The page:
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Job quality improves in October despite increased unemployment

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By Marissa Mae M. Ramos
Researcher

THE LATEST labor data in October bared a mixed picture as unemployment inched up, but the ranks of those wanting more work thinned.

The preliminary report of the October 2018 round of the labor force survey (LFS) conducted by the Philippine Statistics Authority (PSA) and released yesterday put the unemployment rate at 5.1%, equivalent to 2.2 million individuals, compared to five percent in the year-ago survey.

For the year, unemployment rate averaged 5.3%, which is at the upper end of the 4.7-5.3% target set for 2018 under the Philippine Development Plan 2017-2022.

At the same time, the quality of available jobs improved as the underemployment rate — the proportion of those already working but still looking for more work or longer working hours — decreased to 13.3% from 15.9% in the same comparative periods, equivalent to 5.502 million Filipinos, from 6.616 million a year ago.

“This is equivalent to 1.1 million less underemployed workers from last year’s 6.6 million. This is the lowest underemployment rate recorded for all October rounds since 2006 (20.3%),” the National Economic and Development Authority (NEDA) said in a statement. “This signals that the quality of work is improving even outside the National Capital Region (NCR). We attributed this to expanding employment opportunities and the approval of nominal increases in regional wages supported by labor productivity improvements,” Socioeconomic Planning Secretary Ernesto M. Pernia was quoted in the NEDA statement as saying.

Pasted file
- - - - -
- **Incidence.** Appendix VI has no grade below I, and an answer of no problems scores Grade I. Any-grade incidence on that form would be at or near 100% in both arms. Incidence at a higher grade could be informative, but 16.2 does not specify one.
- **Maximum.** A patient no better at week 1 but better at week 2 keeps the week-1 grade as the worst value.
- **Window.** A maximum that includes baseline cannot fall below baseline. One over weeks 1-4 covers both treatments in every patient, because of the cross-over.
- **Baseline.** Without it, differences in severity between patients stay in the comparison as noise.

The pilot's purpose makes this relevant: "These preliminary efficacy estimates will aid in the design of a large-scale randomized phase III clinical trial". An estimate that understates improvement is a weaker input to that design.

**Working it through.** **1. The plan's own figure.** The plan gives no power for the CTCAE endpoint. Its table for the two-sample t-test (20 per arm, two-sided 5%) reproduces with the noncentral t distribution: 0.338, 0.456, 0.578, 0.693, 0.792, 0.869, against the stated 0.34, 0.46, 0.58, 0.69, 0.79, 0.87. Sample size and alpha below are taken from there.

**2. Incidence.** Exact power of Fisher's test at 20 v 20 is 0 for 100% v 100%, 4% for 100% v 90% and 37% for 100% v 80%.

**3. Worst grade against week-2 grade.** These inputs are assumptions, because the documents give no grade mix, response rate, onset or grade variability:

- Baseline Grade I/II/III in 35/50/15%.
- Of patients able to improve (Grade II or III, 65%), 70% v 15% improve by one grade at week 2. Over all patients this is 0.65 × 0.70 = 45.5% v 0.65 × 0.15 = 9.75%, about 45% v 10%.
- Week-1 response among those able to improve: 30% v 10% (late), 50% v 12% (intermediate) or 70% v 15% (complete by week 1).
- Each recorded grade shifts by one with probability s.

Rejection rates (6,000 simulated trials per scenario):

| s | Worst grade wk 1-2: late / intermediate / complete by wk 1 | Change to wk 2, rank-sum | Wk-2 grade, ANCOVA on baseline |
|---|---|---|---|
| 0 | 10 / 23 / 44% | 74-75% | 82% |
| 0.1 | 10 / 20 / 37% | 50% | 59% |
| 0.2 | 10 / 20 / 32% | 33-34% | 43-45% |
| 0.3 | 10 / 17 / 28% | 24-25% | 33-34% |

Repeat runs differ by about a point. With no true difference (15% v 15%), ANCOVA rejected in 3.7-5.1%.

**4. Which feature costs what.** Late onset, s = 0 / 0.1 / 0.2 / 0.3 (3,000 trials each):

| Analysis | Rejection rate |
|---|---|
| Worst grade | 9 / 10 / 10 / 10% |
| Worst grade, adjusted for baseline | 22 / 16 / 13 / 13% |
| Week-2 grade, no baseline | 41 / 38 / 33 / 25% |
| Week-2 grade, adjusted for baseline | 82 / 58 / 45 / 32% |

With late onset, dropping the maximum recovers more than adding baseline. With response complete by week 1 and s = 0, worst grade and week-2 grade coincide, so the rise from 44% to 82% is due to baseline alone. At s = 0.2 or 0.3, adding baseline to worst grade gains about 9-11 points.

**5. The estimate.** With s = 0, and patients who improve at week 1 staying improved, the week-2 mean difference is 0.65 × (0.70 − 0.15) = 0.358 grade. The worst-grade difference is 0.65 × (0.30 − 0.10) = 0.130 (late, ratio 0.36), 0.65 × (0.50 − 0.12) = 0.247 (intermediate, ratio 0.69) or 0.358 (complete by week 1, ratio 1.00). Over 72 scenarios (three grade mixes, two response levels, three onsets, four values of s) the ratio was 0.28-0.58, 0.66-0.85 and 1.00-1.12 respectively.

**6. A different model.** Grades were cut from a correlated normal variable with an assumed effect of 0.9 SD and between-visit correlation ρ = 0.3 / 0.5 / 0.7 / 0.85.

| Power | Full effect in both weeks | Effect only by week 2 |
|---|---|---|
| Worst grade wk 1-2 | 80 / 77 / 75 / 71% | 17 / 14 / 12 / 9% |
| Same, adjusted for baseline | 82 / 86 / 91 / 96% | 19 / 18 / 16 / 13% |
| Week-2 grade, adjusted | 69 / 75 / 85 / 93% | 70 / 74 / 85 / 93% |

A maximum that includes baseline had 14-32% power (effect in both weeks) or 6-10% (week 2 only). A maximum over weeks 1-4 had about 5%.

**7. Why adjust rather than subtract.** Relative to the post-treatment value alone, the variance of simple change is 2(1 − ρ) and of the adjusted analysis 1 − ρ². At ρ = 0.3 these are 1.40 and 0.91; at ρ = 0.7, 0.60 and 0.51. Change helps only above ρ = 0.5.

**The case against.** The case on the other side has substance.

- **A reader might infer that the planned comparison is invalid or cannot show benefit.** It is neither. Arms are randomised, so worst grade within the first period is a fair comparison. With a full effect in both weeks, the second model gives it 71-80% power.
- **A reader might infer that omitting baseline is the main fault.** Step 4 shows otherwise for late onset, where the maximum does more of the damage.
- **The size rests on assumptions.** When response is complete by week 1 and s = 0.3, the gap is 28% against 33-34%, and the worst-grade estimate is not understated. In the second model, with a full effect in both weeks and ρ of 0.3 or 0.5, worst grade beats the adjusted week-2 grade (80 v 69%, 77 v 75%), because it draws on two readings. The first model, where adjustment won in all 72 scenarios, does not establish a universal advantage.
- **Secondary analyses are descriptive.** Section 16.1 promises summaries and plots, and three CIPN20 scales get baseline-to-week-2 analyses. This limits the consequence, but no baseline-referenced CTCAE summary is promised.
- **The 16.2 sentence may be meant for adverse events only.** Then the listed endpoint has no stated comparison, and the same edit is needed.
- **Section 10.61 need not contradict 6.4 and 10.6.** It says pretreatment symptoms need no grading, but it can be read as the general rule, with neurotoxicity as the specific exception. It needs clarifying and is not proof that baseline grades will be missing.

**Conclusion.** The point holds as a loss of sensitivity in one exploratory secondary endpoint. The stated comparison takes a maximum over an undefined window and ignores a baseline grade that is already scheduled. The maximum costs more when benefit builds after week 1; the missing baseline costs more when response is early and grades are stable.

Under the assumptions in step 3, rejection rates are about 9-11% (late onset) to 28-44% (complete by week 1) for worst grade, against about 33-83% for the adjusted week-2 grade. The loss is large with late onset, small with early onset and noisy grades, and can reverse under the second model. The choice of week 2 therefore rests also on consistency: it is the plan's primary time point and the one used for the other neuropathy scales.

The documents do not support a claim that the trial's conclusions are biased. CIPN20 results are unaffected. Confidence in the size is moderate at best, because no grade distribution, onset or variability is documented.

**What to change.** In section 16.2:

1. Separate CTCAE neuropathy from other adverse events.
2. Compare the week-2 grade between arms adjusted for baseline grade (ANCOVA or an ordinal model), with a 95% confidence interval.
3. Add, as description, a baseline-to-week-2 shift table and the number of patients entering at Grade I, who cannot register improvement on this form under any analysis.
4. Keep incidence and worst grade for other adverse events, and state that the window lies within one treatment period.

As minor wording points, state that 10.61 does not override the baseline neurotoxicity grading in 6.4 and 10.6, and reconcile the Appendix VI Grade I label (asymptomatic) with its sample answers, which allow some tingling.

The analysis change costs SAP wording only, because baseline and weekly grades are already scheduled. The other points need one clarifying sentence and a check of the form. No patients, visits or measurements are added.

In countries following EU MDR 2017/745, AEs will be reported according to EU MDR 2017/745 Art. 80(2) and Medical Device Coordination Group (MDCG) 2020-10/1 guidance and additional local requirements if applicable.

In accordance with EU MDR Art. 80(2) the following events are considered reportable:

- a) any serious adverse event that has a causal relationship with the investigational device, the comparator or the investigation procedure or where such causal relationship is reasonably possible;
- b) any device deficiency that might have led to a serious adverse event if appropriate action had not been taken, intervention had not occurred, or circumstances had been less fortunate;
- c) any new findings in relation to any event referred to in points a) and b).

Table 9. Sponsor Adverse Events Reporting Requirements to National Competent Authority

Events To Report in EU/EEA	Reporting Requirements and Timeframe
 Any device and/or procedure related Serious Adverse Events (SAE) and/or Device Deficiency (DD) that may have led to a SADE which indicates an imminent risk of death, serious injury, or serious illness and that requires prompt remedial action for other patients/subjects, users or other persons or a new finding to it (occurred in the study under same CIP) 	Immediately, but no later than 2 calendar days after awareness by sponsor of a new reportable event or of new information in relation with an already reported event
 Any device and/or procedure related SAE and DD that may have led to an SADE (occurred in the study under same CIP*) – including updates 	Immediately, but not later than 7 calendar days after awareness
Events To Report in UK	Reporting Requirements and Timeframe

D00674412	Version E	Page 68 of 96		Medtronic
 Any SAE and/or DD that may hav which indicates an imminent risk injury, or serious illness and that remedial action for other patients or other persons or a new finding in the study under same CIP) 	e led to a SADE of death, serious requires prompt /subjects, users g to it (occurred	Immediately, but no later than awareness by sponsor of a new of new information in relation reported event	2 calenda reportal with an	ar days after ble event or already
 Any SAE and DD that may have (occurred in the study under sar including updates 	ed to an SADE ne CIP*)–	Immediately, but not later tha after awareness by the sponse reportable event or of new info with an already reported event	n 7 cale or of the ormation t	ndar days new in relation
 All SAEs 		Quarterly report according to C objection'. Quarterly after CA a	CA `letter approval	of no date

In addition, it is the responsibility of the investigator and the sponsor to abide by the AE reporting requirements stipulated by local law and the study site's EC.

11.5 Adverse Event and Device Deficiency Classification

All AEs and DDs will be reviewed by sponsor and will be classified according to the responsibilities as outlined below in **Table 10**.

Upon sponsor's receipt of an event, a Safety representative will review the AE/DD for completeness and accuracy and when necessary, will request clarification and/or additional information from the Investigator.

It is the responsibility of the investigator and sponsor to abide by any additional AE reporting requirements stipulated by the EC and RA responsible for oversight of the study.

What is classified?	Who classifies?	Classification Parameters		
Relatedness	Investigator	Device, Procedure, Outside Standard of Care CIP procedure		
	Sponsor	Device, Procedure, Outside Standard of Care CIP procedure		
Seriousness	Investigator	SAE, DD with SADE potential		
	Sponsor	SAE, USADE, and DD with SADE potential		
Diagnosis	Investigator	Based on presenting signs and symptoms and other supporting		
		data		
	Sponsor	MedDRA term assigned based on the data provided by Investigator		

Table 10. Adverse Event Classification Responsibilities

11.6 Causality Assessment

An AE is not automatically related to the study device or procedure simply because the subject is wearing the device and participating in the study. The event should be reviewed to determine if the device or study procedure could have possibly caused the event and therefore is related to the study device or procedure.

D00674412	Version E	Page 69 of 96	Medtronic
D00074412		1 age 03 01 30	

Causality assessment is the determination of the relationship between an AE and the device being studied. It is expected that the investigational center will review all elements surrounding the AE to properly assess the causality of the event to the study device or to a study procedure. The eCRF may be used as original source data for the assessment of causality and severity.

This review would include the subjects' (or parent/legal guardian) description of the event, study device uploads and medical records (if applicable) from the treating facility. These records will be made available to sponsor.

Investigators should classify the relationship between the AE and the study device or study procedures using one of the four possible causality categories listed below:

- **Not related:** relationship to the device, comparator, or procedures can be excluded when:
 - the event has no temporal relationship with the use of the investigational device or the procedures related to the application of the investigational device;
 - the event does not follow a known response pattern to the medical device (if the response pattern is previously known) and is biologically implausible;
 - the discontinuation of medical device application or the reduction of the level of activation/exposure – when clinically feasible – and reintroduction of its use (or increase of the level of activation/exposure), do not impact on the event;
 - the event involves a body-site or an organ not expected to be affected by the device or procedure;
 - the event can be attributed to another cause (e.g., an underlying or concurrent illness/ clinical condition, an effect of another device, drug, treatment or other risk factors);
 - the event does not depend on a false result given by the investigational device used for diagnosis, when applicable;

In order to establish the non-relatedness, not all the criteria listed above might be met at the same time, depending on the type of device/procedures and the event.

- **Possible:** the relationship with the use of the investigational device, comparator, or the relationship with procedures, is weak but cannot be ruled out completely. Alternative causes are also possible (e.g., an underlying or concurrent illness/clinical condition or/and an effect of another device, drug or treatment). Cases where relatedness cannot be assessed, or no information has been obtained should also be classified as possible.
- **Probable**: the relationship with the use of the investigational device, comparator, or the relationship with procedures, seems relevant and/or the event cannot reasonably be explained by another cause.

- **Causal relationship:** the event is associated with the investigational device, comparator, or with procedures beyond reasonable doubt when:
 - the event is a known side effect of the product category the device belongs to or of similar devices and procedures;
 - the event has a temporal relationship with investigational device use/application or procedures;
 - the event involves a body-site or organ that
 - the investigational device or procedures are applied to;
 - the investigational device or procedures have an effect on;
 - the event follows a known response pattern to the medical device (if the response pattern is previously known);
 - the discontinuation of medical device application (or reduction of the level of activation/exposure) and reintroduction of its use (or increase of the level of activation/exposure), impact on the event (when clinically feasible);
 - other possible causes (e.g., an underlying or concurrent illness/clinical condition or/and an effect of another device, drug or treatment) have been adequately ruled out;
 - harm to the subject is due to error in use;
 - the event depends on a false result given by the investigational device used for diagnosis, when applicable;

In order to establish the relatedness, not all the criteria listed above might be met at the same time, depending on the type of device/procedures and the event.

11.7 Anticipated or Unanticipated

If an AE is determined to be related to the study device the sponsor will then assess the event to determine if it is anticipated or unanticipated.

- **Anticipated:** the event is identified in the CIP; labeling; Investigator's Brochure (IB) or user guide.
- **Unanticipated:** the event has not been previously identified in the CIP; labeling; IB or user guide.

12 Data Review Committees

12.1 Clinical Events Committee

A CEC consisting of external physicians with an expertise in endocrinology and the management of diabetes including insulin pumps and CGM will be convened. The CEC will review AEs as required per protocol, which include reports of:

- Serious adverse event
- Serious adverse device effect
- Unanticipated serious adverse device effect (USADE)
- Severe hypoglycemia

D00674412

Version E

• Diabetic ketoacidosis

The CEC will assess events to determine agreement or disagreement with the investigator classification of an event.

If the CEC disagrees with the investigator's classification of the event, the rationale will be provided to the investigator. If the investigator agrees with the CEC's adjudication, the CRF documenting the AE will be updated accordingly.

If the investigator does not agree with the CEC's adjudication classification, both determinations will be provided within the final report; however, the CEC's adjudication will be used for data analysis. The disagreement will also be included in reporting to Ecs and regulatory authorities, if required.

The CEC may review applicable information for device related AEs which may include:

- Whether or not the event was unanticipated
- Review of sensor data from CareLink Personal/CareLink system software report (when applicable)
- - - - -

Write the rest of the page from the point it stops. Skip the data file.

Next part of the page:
Underemployment rate in areas outside NCR “significantly declined” to 14.6% in October 2018 from last year’s 17%, which is also the lowest in over a decade, NEDA’s statement further read.

Underemployment in the NCR improved to 4.8% in October 2018 versus last year’s 8.6%.

Furthermore, the percentage of “discouraged job seekers” declined to 11.5%, which is better than the 12% target for 2018.

“However, of the total youth population, 19.9% is neither in employment nor in education in 2018, but still falling within the PDP target of 19.5-21.5%,” noted NEDA.

The size of the labor force was approximately 43.563 million out of 71.886 million Filipinos at least 15 years old, yielding a participation rate of 60.6%, down from 62.1% a year ago.

NEDA also noted that around 826,000 new jobs were generated in 2018, less than the government’s annual target of 900,000-1.1 million.

“This slightly higher [unemployment] and lower labor participation may actually point to declines in both agriculture and services sectors,” said Ruben Carlo O. Asuncion, chief economist at the Union Bank of the Philippines, Inc. (UnionBank).

Employment share of agriculture and services fell to 24.1% (from 25%) and 56.8% (from 57%). On the other hand, industry saw its share of employment go up to 19.1% from 18% previously.